Social Synergies investigates the social structures – both seen and unseen – that underpin food production and consumption.

We once gathered around fire to share food, two million years ago. It wasn’t until the 18th century that the restaurant emerged for leisure and sensory entertainment. As the world opens up post-Covid, what will be the lasting effect on the spaces, places, and moments in which we gather together for meals? 

In the 18th century, dining with others expanded beyond family life, becoming a leisure activity that could also take place outside of the home. In lockdowns around the world, the spaces where interactions with food take place are experiencing a shift. Now the idea of consuming with others in close proximity is fundamentally challenged. However, the need to break bread together outside of the home remains—it is where bonds are solidified and formed, topics debated, philosophies discussed and conviviality enjoyed. After the release of various air flow diagrams that show the proliferation of Covid spreading in restaurant settings, it is clear our expectations must change, if only temporarily. In the time of our on-going pandemic, we need safe spaces to perform this ritual, and interior design solutions may not get us through the next few years. The new spaces where we experience food now present a social design challenge, an urban design challenge and a behavioral design challenge.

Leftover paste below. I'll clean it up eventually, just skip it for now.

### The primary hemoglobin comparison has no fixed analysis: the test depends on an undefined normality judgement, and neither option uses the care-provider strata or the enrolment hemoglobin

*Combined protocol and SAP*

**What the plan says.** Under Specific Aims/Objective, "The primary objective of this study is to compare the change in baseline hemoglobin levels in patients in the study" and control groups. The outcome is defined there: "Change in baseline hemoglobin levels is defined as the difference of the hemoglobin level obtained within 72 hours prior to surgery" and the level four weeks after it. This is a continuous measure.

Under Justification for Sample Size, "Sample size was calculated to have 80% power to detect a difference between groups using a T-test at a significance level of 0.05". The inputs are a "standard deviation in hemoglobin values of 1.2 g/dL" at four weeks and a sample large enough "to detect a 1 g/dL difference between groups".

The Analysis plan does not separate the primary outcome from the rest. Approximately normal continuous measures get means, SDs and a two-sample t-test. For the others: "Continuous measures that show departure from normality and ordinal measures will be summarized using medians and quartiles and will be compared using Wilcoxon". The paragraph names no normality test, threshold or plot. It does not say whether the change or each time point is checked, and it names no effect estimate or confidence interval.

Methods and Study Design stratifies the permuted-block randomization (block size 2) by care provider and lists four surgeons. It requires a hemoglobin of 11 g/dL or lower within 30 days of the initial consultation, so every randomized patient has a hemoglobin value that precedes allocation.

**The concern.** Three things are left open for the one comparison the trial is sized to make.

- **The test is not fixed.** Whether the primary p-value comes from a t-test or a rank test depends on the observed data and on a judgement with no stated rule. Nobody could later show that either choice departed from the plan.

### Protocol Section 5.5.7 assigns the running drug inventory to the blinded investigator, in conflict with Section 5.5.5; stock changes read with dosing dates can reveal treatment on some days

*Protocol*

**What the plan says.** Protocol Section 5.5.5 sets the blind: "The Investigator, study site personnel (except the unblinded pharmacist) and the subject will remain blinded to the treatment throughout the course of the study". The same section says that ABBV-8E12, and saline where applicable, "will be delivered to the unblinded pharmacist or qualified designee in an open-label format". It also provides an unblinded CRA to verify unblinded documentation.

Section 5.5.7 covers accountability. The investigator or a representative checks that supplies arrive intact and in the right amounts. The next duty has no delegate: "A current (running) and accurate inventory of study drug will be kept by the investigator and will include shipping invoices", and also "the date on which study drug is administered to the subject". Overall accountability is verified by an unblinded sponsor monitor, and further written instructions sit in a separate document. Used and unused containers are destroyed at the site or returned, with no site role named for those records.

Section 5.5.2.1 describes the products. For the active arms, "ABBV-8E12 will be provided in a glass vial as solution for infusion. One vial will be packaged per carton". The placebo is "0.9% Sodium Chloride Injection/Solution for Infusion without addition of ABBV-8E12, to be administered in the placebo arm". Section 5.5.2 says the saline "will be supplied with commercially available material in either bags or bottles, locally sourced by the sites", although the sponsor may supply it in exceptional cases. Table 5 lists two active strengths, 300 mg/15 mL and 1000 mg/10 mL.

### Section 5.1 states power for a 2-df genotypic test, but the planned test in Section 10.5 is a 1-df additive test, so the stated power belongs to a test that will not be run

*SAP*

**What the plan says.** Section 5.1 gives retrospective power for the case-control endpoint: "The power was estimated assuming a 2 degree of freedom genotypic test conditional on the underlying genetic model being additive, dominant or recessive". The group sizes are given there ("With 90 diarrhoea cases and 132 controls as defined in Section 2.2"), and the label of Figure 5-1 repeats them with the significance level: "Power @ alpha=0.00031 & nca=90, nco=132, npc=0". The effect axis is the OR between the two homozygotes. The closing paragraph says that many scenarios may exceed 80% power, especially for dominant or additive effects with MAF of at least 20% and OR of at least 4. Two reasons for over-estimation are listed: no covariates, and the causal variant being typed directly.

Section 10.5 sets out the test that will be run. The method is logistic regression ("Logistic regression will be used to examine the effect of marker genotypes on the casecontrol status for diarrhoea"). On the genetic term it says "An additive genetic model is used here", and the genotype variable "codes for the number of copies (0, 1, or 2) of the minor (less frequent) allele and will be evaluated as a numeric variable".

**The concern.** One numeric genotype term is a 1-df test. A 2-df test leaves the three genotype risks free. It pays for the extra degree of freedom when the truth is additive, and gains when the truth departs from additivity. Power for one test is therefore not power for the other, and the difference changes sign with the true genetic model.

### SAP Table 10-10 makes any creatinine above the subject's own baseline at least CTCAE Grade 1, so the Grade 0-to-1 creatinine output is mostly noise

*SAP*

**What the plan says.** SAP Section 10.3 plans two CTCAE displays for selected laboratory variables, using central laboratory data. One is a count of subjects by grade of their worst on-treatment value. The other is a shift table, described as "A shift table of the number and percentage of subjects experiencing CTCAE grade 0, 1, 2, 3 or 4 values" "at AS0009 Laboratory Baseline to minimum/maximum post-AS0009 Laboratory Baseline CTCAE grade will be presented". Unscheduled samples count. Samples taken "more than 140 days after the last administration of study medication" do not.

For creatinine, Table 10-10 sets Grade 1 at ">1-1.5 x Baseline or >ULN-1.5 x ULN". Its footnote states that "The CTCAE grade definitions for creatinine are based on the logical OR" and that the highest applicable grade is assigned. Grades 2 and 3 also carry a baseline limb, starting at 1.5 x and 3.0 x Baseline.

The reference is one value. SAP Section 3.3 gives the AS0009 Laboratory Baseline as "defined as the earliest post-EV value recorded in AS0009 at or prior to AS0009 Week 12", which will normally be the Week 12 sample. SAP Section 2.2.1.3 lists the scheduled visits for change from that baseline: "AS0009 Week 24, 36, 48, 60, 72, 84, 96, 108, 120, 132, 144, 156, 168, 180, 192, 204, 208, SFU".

Thus far, no one has created a workable solution for the problems facing the hospitality industry. A recent study by Steelcase—one of the US’s largest office and retail furniture manufacturers—laid out shared space tenets for our future including ‘Density’, ‘Geometry’, and ‘Division’. Although far-fetched, Dan Roosegaarde’s UV space cleaner presents a possible way forward while Dining pods remain a farce and reduced capacity charts an unsustainable future for restaurants. 

Diagrams by Steelcase detailing the future of dining.

Current health advice to socialize outdoors could be an opportunity for us, rather than a disadvantage, and perhaps should be reframed as such. This gravitation could be the impetus to reconnect to the seasonality of food and eating, creating a trend for intentional and considered outdoor dining.Why not dine out seasonally, feeling and appreciating nature at each moment of the year? Just asJapan celebrates the start of the picnic season with the hanami cherry blossom festival, this synergy with the seasons should be reconsidered and valued. The challenges of indoor dining provoke new thinking in urban design, and how public spaces can be repurposed to serve communities coming together to share food. With the complexities of in-person gatherings, we should look to our imaginations in how we can enhance sharing food together with technology and virtual experiences.

This ‘outside’ approach offers an opportunity, not only for urban regeneration, but for community regeneration as well.

Can a shift to seasonally-conscious outdoor dining contribute to a reconnection with the rhythm of nature that is so desperately needed?